The Vibrant Colours of Womens’ Yam Dreaming

Our new exhibition is Yam Dreaming and has ten major artists exhibiting. The theme of the exhibition is based on the Bush Yam, which is a staple of the traditional Aboriginal diet in Central Australia.

Because of its importance it has become a dominant theme, a central idea, for a significant group of artists to explore. There is a huge range of paintings on show, all on the theme of the yam. There are several different types of yams and the connection between the yam and the ceremonies and songs is explored in the paintings in different ways by different artists.

Emily Kngwarreye is the great example of an artist using the yam as part of a complete identity of herself and her role in an important traditional ceremony. Emily Kame Kngwarreye even had the word for yam seed built into her name. Two elements come together as a total identity – the person and a yam. She was the custodian for the ceremonies, and she would paint the many different aspects of the seasons and the growth of the yam plant.

Emily Kngwarreye is Australia’s highest selling female artist of all time. When one of her works sold for over one million Australian dollars, she became the first Aboriginal artist and the first Australian woman to have a work break through that one million dollar mark.

We have a work in this exhibition that is about 90 cm across. It is a classic Emily Kngwarreye painting where she selects colours that represent the plant at a particular stage of its growth. She paints the flowers and the seeds. Often she has the structures of roots and the vine plant, all embedded underneath the surface of the painting.

In this work we can see the warm colour palette, oranges and reds, with the white flowers and seeds spread out across the surface of the painting.

The other larger painting by Emily Kngwarreye is a composition totally in pinks and warm yellows. Again it uses the idea of either the yam and the flowers or the seasonal colours of the plant.

In many ways, it’s a very abstract idea.  Emily was famous for pulling apart or deconstructing the yam story in her paintings and then drawing on particular elements of it that interested her for compositional reasons.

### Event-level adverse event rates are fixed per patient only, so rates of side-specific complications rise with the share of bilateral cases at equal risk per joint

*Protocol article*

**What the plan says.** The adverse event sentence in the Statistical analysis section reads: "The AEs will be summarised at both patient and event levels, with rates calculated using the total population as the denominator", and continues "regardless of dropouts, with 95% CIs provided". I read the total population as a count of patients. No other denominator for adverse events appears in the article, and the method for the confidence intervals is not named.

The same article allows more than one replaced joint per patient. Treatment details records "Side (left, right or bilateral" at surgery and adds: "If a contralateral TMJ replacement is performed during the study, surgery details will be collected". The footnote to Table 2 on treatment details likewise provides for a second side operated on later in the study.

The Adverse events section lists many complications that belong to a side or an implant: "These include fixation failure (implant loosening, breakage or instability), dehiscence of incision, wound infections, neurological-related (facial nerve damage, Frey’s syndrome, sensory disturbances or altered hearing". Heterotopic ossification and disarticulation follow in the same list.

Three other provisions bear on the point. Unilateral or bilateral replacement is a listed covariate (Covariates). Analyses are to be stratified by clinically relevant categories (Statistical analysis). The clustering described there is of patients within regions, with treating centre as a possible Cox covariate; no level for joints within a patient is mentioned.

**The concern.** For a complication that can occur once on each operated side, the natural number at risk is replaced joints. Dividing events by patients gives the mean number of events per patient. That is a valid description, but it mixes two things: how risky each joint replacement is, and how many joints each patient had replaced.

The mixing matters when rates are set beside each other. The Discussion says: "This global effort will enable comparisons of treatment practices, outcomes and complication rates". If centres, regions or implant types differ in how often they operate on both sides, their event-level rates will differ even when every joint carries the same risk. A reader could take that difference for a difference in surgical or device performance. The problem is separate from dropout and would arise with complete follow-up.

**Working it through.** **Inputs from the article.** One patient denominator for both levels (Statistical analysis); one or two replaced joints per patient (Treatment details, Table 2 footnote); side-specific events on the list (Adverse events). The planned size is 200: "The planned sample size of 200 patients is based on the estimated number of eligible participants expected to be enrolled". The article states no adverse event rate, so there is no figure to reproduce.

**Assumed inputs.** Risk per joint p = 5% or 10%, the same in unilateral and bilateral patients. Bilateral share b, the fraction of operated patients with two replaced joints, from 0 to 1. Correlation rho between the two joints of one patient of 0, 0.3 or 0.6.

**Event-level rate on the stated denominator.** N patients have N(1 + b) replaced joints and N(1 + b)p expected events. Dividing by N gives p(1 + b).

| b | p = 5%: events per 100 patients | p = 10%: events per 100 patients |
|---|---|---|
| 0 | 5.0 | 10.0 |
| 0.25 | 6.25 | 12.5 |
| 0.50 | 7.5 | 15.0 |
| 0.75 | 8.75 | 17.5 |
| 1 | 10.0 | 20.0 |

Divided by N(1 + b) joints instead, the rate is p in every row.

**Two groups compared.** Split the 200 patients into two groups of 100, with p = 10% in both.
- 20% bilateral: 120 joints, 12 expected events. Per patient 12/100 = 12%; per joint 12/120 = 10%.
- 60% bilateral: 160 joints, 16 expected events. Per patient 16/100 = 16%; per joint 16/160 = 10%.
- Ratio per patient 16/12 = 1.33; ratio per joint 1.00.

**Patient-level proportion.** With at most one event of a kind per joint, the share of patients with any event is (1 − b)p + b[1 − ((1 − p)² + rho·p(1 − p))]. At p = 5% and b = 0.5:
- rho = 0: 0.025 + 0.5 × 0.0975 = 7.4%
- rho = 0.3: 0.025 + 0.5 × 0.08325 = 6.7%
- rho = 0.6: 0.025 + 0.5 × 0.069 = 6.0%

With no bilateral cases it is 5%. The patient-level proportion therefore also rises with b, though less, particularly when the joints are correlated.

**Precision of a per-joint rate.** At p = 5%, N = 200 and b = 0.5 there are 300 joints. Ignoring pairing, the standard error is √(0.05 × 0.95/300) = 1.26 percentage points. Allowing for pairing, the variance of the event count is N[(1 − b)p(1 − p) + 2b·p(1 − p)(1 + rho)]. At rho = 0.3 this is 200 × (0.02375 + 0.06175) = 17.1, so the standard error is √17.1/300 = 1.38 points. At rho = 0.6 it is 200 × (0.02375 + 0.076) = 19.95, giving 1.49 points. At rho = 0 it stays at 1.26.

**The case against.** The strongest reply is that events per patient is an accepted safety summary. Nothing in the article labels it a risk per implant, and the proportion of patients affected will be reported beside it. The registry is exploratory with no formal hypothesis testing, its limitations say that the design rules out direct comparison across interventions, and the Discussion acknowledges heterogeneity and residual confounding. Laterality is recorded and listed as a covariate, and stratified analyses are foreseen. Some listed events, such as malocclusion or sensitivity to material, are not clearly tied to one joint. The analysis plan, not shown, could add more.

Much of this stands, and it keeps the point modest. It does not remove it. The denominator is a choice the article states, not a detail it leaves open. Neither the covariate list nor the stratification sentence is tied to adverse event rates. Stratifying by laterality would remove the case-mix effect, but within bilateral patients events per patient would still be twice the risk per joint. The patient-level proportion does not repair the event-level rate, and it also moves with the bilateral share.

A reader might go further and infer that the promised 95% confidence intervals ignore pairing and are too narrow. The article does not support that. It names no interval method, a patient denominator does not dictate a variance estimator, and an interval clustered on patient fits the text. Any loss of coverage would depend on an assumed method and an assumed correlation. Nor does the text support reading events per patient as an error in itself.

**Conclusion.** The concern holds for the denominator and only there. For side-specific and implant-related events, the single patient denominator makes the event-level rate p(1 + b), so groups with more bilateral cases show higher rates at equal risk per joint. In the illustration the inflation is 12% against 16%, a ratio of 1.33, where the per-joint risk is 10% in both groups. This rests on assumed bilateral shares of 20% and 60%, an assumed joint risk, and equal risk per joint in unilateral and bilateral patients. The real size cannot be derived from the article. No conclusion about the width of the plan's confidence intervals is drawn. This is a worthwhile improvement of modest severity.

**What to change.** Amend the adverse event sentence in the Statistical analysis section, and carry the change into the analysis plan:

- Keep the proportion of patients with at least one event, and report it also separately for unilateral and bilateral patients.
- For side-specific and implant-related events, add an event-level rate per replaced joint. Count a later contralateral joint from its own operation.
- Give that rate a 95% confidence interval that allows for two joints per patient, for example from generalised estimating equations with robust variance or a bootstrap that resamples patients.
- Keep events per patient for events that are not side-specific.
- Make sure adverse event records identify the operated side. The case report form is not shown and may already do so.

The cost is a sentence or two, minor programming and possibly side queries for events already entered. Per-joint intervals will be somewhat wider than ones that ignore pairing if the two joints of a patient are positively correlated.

It could be elements of the flower or the seeds or the root patterns, because the women had to follow the roots down to find the big yam tubers at the end. They would use their digging sticks to get down to the yam tubers. All of these aspects were interesting to Emily the artist. She was a very senior woman in her late 70’s when she started painting. She only painted for seven or eight years of her life, right at the end. Emily was recognised as the most important spokesperson for the whole culture of Yam Dreaming in Central Australia.

Next to Emily’s paintings is a large painting by Jeannie Mills Pwerle, and this represents a different kind of yam. This is what they call the small yam or pencil yam, and Jeannie represents it through repeated images in a wide range colour tones. There’s everything from deep burgundies to aquas and blues, whites and purples and greens. This is her style. She paints these images of multiple pencil yams surrounded by tiny white seeds, little dots that separate each of the forms of the pencil yam. Her compositions are based on colour and the movement of colour across a painting that represents often hundreds of little yam images.

Another artist contributing to this exhibition is Minnie Pwerle who was famous for painting the decorative body designs that women painted on their bodies for ceremonies about the yam. There are also paintings by Betty Mbitjana which show the designs that women painted on their bodies in white ochre when they’re performing the yam ceremony.

The ceremonies contributed to ideas around respect for Ancestors and Country as being an important part of  inherited culture. The participants were entreating a good harvest on their Country. By performing the ceremony of the yam, they were also by implication focusing on the well-being of their Country and the well-being of their people.

All these artists come from Utopia which comprises many small communities that are home to two language groups, the Alyawarre and Anmatyerre people.

Across from Betty’s painting is a painting by Galya Pwerle. This is a variation on the idea of body painting with yam flowers on top. In this painting, we can just see the remnants of the same body painting that we see in Betty’s painting and in Minnie Pwerle’s work. There are only small elements of the body painting to be seen in the white marks. They’re represented under layers of blues and greens and whites. These dots are a combination of the ceremony and the women’s roles in the body painting, and the ultimate reality of the yam.

Also included are two paintings by Rosemary Petyarre, and again the little yam leaves are finely decorated with the seeds all around them, this representing the natural aspects of the yam plant.

You will also see a work by Emily Pwerle, who is the third sister of Minnie Pwerle and Galya Pwerle. In this painting, we can see much more clearly the underpainting, the white decoration which is the body painting of the women. Over the top of it again she has placed all the flowers and seeds of the yam plant.

In this, we can still see the underlying layer of the body paint designs, very much as they appear in her sister Minnie Pwerle’s painting. These are the elements that ultimately Emily Kngwarreye pulled apart to expand the number of subjects or number of aspects of the whole Yam Dreaming story that she could bring out in her paintings.

This winter exhibition is full of vibrant colours and the life of the Central Desert. I think it is well worth a visit.

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